New York Assembly speaker OK's committee impeachment investigation into Cuomo allegations

The New York assembly speaker authorized Thursday an impeachment investigation into allegations of sexual misconduct against NY Governor Andrew Cuomo, seen here in New York, on February 22. By Lauren del Valle and Veronica Stracqualursi, CNN

(CNN) -- New York Democratic Gov. Andrew Cuomo was under renewed political pressure on Thursday after the speaker of the state Assembly authorized the judiciary committee to begin an impeachment investigation and dozens of Democratic New York state lawmakers called for Cuomo to resign.

State Assembly Speaker Carl Heastie made the decision after meeting with the Assembly Majority Conference, a meeting he announced earlier Thursday.

The committee led by Democratic Assemblyman Charles Lavine is authorized to subpoena documents, interview witnesses and evaluate evidence, the statement says.

"The reports of accusations concerning the governor are serious," Heastie said.

Heastie said he has the "outmost faith" that Lavine and the committee will conduct an "expeditious" investigation.

CNN has reached out to the offices of Cuomo, Lavine and Lt. Gov. Kathy Hochul for comment.

In a statement, New York Attorney General Letitia James said the Assembly's action will have "no bearing" on her investigation.

Calls for Cuomo to resign

Earlier Thursday, more than 50 Democratic lawmakers called for Cuomo's resignation in the wake of sexual harassment allegations and his handling of nursing home deaths, arguing that he has "lost the confidence of the public" and is "ineffective in this time of most urgent need."

"In light of the Governor's admission of inappropriate behavior and the findings of altered data on nursing home COVID-19 deaths he has lost the confidence of the public and the state legislature, rendering him ineffective in this time of most urgent need," the group of 59 Democrats serving in New York state Senate and Assembly wrote in a letter released Thursday.

The letter amounts to the largest show of public pressure the New York Democratic governor has faced from his own party to step down. Jay Jacobs, the New York State Democratic chairman, called for the allegations to be investigated by the legislature. He acknowledged the calls by some Democrats for Cuomo to resign but declined to do so himself, instead saying he would call a meeting of county chairs to hear their views.

In their letter, the lawmakers acknowledge that James's independent civil inquiry into the governor's behavior should continue, but that they can no longer wait for its completion.

"In the meantime, the Governor needs to put the people of New York first. We have a Lieutenant Governor who can step in and lead for the remainder of the term, and this is what is best for New Yorkers in this critical time," they argue.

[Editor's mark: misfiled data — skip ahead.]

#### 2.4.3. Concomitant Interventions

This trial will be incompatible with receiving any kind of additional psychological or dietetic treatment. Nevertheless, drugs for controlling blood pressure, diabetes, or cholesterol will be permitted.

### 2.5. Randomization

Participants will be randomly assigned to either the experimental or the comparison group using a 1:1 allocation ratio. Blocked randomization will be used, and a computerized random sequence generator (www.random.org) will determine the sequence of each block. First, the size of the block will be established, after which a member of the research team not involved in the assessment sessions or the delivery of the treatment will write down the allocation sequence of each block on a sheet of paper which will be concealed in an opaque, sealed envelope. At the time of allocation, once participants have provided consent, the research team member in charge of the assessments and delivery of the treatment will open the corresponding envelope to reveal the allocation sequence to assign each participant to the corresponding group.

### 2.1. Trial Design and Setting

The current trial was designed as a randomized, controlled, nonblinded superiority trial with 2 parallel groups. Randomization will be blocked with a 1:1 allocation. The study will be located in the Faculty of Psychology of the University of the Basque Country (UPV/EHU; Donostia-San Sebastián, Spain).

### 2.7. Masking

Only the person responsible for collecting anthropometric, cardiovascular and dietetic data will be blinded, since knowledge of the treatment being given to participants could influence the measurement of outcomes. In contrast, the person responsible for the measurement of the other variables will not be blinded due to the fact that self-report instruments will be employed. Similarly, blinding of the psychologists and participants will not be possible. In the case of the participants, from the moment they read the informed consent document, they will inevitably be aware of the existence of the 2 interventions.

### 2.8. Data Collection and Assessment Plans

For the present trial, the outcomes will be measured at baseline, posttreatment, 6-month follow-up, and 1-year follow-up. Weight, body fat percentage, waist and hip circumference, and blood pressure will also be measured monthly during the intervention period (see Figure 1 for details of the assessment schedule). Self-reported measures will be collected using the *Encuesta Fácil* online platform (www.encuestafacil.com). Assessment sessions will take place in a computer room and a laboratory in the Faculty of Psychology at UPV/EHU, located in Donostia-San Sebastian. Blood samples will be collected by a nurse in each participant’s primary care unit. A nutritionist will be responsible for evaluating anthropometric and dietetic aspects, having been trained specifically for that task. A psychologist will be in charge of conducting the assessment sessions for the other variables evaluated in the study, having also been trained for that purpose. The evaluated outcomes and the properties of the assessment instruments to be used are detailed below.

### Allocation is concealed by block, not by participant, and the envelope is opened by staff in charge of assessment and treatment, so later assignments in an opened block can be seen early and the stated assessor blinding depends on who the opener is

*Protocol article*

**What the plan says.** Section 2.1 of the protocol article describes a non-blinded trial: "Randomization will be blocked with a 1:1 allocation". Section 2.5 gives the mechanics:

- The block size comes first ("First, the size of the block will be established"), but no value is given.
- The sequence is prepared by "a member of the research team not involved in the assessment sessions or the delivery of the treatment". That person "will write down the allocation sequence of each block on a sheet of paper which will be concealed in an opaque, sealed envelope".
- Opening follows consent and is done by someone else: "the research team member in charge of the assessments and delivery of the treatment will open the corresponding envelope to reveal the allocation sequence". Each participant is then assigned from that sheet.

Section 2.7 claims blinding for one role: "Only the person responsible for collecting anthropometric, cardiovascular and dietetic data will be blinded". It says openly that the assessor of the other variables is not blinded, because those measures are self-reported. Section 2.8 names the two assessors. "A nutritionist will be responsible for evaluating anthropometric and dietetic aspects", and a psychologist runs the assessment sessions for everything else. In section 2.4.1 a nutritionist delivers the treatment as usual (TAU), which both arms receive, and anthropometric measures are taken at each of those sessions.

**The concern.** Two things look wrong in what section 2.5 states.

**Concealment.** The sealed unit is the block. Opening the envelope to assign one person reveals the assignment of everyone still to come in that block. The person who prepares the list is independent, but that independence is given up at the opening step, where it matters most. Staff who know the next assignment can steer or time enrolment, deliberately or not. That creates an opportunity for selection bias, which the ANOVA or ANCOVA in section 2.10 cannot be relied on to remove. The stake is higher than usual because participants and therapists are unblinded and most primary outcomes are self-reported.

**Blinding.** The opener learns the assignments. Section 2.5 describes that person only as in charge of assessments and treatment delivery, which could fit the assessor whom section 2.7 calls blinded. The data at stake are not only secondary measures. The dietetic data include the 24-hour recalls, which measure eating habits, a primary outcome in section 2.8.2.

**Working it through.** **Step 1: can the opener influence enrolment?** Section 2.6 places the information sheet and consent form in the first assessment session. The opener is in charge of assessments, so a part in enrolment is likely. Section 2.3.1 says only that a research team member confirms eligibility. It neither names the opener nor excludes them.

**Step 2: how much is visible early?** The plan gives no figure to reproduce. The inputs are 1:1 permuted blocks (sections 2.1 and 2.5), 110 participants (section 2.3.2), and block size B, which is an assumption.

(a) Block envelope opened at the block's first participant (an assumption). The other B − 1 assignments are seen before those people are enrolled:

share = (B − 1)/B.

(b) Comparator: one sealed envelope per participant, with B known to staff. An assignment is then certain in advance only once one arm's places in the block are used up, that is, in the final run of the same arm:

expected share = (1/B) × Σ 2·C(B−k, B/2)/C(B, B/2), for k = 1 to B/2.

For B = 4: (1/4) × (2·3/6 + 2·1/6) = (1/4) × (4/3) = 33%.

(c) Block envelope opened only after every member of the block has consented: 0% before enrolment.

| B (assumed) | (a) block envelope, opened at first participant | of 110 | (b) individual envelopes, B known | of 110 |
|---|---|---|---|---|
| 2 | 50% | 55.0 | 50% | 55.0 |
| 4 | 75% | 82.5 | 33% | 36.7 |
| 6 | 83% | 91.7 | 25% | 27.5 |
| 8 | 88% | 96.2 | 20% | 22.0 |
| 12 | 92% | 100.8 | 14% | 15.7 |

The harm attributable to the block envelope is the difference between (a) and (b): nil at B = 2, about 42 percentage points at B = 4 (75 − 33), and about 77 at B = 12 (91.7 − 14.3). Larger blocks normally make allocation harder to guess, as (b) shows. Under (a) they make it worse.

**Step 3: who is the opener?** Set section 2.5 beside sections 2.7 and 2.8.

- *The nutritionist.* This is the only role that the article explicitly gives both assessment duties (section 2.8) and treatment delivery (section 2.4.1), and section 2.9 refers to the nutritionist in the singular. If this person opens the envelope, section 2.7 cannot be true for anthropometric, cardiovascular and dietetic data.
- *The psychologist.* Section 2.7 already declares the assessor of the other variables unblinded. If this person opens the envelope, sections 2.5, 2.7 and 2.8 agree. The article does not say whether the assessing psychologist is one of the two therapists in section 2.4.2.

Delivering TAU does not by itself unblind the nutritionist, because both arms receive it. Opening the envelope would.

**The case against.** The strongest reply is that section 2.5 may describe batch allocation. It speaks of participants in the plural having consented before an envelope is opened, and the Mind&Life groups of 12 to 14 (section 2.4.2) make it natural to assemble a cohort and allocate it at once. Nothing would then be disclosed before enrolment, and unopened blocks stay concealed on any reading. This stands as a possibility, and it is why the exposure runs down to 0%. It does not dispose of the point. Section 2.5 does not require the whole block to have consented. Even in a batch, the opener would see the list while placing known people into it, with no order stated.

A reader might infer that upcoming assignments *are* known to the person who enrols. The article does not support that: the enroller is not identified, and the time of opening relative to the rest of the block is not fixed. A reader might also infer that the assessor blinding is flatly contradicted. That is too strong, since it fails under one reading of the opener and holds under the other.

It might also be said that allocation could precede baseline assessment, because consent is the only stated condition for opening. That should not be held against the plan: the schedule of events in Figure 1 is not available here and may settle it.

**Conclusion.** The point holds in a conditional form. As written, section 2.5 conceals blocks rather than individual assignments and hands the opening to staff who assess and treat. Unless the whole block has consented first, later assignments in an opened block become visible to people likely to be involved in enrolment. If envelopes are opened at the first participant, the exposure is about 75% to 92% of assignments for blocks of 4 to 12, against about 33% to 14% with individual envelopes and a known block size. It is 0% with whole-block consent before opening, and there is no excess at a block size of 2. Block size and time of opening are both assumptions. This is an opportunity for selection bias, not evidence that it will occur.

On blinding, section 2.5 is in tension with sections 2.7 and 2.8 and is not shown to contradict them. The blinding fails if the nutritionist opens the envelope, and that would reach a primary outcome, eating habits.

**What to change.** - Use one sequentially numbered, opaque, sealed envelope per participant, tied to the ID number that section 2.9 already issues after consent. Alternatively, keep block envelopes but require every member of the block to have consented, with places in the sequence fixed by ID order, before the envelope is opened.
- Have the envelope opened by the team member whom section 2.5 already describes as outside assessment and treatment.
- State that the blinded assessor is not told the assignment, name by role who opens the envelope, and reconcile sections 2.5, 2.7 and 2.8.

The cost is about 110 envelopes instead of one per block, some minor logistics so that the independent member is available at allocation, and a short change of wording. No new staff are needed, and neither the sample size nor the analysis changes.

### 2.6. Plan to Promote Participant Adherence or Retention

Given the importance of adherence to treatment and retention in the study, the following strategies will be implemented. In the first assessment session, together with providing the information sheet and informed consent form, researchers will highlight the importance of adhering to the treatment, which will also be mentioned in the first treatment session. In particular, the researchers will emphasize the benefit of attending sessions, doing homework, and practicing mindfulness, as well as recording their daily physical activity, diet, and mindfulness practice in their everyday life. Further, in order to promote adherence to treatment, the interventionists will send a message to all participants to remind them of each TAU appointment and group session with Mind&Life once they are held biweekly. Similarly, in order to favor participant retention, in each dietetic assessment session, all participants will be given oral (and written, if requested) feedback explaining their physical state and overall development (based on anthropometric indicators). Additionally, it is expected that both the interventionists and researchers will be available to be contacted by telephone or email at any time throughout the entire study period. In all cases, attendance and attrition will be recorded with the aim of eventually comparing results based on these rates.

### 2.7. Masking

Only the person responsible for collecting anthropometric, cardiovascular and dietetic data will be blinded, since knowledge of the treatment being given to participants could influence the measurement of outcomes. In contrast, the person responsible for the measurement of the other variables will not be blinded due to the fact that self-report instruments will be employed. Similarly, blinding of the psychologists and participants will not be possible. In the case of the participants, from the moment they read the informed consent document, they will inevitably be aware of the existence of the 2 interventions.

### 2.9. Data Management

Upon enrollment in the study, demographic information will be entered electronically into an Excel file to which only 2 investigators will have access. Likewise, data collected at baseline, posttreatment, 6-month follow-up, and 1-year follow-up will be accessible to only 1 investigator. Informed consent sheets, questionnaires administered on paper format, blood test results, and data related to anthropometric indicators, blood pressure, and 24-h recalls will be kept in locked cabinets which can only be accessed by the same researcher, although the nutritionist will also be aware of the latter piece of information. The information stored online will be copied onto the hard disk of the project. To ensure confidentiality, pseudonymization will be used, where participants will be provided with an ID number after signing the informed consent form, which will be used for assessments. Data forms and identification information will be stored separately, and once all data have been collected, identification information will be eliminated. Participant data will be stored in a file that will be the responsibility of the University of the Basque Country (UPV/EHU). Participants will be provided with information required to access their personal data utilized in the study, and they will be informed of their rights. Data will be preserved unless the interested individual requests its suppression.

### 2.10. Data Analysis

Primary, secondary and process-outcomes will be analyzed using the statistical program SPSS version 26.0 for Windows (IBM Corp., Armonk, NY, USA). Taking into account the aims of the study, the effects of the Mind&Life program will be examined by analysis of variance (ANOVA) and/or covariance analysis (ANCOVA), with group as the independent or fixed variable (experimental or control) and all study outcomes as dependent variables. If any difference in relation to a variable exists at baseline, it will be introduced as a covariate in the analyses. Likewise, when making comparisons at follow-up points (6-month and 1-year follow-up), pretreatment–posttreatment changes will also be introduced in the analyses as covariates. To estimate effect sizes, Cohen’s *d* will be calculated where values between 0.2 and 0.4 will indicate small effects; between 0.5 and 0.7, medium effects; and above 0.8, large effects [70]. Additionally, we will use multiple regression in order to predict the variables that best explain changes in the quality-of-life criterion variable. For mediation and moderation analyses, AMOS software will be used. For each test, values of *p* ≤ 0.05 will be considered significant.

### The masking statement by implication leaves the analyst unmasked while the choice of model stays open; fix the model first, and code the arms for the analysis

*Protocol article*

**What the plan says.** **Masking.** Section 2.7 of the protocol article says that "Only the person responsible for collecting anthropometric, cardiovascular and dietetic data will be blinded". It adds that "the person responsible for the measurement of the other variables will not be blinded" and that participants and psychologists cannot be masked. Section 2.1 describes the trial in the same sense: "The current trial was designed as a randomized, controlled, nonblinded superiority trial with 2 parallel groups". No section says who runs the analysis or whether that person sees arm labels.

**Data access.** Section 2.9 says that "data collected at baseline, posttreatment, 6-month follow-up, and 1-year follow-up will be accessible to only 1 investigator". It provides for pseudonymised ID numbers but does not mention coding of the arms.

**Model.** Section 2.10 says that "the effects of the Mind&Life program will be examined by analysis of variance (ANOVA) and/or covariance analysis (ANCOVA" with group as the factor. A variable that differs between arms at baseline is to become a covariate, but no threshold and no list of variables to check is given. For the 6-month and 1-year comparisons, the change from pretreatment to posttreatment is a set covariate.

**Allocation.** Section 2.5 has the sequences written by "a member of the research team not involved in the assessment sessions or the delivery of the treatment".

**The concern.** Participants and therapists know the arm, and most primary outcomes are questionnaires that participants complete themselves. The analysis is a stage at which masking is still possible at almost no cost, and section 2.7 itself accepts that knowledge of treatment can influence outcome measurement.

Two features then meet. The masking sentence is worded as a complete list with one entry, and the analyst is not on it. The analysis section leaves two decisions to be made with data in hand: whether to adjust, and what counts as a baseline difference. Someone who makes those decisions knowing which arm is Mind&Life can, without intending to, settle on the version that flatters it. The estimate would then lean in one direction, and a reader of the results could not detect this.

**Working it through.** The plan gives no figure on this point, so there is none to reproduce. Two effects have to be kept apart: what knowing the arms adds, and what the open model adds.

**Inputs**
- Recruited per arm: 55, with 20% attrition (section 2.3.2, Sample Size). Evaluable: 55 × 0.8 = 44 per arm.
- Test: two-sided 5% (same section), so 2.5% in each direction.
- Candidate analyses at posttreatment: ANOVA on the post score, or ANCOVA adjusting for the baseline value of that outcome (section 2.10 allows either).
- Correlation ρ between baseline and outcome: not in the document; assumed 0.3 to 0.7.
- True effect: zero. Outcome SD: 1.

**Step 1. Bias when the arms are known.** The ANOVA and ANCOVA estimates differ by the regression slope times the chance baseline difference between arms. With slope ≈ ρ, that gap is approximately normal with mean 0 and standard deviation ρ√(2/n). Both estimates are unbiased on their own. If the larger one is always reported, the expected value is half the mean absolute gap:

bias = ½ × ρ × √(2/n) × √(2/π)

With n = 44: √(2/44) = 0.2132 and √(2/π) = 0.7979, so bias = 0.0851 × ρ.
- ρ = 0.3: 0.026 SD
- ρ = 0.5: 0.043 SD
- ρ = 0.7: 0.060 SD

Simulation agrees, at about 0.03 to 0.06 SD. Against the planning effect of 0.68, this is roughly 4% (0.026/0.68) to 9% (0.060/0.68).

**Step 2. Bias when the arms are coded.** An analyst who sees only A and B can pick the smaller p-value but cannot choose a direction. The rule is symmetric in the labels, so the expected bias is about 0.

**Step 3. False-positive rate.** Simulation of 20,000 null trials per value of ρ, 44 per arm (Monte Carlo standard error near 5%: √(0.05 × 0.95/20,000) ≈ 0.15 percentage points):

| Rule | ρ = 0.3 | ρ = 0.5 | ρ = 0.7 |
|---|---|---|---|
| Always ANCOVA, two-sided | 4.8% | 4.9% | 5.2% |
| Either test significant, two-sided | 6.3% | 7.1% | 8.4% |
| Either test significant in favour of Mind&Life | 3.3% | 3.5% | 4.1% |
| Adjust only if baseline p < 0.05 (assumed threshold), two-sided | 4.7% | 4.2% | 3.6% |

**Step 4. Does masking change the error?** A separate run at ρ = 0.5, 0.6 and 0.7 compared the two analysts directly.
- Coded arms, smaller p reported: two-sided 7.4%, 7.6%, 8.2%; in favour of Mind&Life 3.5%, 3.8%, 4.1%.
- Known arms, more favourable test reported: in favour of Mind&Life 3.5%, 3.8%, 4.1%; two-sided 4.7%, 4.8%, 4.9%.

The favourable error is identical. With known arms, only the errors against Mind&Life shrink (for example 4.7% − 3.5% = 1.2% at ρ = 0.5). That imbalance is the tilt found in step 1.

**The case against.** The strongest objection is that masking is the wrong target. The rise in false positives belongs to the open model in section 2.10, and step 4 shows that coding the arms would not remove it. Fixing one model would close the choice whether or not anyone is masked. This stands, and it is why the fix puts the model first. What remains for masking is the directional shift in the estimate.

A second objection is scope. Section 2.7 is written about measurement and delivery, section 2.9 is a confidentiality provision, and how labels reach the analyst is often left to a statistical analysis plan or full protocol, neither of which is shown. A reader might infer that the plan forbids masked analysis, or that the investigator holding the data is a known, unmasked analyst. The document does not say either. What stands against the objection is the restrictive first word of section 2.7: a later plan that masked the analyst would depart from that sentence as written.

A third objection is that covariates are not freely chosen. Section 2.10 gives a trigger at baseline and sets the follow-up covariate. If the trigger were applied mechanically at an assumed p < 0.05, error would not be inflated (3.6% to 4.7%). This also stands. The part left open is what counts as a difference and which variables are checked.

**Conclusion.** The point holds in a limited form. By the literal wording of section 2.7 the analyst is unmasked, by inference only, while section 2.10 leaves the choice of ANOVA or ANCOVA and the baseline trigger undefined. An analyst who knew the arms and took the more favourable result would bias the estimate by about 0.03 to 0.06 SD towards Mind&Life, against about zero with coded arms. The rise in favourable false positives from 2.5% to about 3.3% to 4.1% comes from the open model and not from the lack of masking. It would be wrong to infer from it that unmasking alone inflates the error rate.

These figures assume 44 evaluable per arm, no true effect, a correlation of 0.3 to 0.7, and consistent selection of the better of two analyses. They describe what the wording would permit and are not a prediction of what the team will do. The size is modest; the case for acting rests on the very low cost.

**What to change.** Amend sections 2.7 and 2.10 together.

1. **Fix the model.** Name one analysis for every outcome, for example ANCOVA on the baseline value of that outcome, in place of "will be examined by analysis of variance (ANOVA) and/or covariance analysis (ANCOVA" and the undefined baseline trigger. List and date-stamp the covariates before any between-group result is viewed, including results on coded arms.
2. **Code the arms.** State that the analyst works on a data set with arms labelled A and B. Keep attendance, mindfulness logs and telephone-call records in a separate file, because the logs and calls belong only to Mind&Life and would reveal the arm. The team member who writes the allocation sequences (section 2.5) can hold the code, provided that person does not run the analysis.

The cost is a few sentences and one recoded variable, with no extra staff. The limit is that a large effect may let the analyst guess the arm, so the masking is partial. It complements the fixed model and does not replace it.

"It is time for Governor Cuomo to resign," they add.

Cuomo on Sunday said he would not resign and has repeatedly denied inappropriately touching anyone.

The letter's signatories include 19 state senators and 40 members of the state Assembly, including Democratic Assemblyman Ron Kim who alleged last month that Cuomo threatened him and his career.

They add to the top Democrat in the state Senate, Senate Majority Leader Andrea Stewart-Cousins, who on Sunday had said "for the good of the state Governor Cuomo must resign."

Last week, a handful of Democratic state lawmakers and US Democratic Rep. Kathleen Rice of New York demanded that Cuomo leave office in the wake of the mounting allegations. Since then, as two more women have come forward, the list of New York Democrats calling for his ouster has been growing.

New York City Mayor Bill de Blasio also said Thursday that Cuomo "just can't serve as governor anymore." Democrats serving at the national level have been much more muted in their responses, with White House press secretary Jen Psaki this week saying "all women should be heard" but declining to condemn Cuomo over the allegations and referring to the ongoing investigation.

Heastie on Sunday had called the allegations against Cuomo "deeply disturbing" in a tweet, adding, "I think it is time for the Governor to seriously consider whether he can effectively meet the needs of the people of New York."

Multiple controversies

Cuomo's administration underreported the number of Covid deaths among New York's long-term care patients, according to a state attorney general report, and then delayed sharing potentially damaging information with state lawmakers.

Until late January, long-term care residents who died of Covid-19 were classified that way only if they passed away inside of a facility. Those who died after being transferred out or to a hospital were not included in that specific figure. The overall number of Covid deaths in New York remained the same, but the practice led to a dramatic misrepresentation of the actual toll in New York's long-term care facilities.

Cuomo and his administration defended their decision, arguing that with both the Justice Department and New York state lawmakers asking questions, the federal inquiry became their priority. The governor has denied any suggestion of wrongdoing.

Amid the criticism over his handling of nursing home deaths, Cuomo also faces accusations from multiple women of sexual harassment or inappropriate behavior.

The firestorm, which has consumed New York politics over the past two weeks, began on February 24, when former aide Lindsey Boylan alleged in a Medium post that Cuomo kissed her on the lips against her will in 2018 after a brief, one-on-one meeting in his New York City office.

Last week, Cuomo offered an apology to the women and said he never knew he "was making anyone feel uncomfortable" and denied touching anyone inappropriately. He rejected calls for his resignation.

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